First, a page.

I was in awe, and pray that I didn’t sit there on the front row with my jaw hanging open like a beached fish during his talk. He also offered his keen insights on the current political climate in the U.S. and accepted questions from the audience. 

As soon as the applause died down at the end of the presentation I sprinted to the book sellers’ tent and bought a copy of Grant Park

Best of all, I made him laugh when he signed my book. Leonard Pitts, Jr. has a great laugh. Here’s the link to his website:

What an awesome day. I cannot wait to dig into the books I purchased, and I’m already looking forward to next year’s festival.

Peace, and happy reading, people.

Sweet Weekend, Part I

If days were desserts this past weekend would have been a fresh slice of orange sponge cake, piled high with luscious red strawberries and topped with cream cheese icing. It was that good.

After a ridiculously pleasant night’s sleep Friday night (thank you Tempur-pedic!), a refreshing shower, and a hearty breakfast I dressed and headed into Tallahassee on Saturday for the Word of [South] Festival of Literature and Music.

This marks the festival’s second year. I was in La Antigua de Guatemala last April and missed out. Not that I’m complaining. My week in Antigua was the experience of a lifetime. And from what I hear the festival saw its share of rain in 2015.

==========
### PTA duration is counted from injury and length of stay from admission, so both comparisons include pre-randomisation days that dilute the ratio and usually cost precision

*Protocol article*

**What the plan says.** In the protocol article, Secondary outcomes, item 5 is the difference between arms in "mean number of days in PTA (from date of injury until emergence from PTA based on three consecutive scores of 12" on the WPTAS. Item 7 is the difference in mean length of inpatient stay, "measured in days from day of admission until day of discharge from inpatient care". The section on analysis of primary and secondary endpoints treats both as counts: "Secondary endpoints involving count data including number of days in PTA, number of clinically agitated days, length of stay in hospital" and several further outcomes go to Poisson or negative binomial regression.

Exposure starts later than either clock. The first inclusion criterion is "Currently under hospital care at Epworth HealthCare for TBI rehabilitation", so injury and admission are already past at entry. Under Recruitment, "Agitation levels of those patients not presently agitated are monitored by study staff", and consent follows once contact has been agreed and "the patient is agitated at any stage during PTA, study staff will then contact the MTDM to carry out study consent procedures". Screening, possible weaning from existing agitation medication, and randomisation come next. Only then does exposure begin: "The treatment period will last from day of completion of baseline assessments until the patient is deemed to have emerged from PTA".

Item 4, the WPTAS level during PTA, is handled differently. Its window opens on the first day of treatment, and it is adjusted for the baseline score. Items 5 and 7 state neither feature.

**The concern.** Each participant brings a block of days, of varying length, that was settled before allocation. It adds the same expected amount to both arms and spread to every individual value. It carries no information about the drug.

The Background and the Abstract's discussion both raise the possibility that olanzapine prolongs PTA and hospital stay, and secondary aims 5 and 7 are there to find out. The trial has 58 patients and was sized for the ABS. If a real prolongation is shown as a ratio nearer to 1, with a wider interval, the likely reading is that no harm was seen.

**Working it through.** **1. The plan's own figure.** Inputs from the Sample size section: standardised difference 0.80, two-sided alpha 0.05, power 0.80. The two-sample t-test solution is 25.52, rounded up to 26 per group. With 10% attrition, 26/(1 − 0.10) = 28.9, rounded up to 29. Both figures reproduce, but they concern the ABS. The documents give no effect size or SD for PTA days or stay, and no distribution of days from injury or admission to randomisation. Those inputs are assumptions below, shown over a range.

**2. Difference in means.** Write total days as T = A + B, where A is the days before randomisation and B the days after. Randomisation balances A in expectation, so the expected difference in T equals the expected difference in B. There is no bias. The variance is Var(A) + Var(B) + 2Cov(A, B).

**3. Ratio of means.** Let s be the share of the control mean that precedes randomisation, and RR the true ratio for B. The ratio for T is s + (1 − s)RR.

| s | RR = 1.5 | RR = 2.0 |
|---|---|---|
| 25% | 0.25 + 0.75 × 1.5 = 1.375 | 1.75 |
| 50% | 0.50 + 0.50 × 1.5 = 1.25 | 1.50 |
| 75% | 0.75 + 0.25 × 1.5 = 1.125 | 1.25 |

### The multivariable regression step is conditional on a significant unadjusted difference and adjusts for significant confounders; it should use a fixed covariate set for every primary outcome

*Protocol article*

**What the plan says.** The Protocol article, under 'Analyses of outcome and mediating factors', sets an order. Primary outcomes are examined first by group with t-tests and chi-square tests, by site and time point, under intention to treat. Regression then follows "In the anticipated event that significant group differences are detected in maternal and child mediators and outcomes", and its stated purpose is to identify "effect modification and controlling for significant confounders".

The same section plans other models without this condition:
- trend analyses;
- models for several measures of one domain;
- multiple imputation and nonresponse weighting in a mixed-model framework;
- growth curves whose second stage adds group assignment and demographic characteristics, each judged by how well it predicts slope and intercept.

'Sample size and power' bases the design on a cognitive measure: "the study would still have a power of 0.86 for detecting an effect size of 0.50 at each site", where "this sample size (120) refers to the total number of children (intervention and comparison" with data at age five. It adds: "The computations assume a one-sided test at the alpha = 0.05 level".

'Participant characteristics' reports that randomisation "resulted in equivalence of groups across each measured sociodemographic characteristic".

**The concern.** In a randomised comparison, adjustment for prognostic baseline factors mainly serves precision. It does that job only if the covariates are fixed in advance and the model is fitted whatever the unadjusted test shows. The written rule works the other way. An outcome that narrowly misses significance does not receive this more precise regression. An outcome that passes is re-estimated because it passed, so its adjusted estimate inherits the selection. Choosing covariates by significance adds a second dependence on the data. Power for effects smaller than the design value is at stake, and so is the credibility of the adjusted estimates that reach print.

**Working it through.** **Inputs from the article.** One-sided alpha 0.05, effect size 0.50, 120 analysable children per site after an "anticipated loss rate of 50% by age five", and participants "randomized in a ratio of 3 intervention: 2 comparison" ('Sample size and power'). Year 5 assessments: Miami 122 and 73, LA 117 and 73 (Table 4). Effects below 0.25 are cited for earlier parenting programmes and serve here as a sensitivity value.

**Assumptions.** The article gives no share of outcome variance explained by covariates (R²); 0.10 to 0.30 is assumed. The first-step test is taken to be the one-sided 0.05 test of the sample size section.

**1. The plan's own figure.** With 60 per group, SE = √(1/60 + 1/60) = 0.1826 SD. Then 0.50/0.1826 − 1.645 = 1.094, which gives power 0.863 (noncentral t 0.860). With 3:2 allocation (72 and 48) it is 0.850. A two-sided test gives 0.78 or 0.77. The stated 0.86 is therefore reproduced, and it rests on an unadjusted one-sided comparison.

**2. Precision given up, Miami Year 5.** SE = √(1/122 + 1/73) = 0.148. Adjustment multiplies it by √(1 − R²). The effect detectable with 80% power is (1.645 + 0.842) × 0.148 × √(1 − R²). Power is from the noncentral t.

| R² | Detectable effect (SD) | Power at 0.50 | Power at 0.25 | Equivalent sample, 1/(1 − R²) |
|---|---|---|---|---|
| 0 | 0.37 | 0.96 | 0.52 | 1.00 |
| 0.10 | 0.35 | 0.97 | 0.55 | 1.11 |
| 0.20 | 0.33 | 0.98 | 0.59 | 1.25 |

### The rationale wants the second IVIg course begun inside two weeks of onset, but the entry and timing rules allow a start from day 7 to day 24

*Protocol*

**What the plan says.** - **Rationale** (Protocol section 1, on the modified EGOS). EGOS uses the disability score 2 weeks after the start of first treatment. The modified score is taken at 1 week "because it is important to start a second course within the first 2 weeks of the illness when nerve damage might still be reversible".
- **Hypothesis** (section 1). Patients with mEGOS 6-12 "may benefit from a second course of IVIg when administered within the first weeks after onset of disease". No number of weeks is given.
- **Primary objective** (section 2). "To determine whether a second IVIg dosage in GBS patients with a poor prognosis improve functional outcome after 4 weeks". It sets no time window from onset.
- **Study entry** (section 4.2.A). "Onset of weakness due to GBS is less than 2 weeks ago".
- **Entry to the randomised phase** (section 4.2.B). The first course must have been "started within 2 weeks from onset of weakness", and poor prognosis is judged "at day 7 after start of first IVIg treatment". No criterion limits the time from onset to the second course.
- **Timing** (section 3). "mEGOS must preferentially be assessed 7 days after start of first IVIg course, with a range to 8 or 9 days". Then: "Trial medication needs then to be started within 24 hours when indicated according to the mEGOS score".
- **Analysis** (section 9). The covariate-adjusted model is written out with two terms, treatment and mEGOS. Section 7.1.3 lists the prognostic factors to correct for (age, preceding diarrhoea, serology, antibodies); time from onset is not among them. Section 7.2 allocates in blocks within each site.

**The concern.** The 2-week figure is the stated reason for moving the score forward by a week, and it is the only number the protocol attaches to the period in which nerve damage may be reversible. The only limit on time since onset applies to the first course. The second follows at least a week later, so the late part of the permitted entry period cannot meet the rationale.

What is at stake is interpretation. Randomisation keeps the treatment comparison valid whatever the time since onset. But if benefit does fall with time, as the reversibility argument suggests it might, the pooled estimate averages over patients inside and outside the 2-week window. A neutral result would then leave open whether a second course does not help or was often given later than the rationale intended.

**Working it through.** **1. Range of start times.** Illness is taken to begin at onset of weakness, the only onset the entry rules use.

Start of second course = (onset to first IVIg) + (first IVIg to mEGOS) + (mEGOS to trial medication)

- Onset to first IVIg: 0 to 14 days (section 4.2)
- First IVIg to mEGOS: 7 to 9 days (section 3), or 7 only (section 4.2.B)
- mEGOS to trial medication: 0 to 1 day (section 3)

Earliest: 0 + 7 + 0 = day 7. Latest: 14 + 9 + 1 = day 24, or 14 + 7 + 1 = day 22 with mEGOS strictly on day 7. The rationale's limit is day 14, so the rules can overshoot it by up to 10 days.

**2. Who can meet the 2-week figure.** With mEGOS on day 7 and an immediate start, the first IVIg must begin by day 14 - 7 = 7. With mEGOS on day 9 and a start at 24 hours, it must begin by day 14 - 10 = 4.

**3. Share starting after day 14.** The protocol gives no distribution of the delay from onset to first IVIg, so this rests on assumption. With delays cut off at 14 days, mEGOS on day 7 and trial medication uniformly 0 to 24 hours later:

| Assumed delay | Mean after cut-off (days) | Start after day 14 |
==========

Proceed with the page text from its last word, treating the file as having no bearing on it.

There was not even a hint of precipitation this time around, though, as authors, musicians, and artists from all over the country shared their time and talents with those of us in Tallahassee. There was something for everyone, from gospel, folk, soul, rock, and jazz on the musical spectrum and every imaginable genre on the literary side.

Cascades Park hosted the event and one had only to walk from one venue to another within the park to experience a completely new vibe. And did I mention that with the exception of two concerts  the event was free of charge? Sweet!   

I wandered aimlessly for a bit before finding a schedule of events for one of the stages.

The Biergarten stage was just one of five venues featuring performers. Seeing Rita Coolidge’s name on the list I hurried over to grab a seat. I had no idea who Leslie Poole and Paul Garfinkel were, but I arrived as their set was in progress and fell in love with their words and message.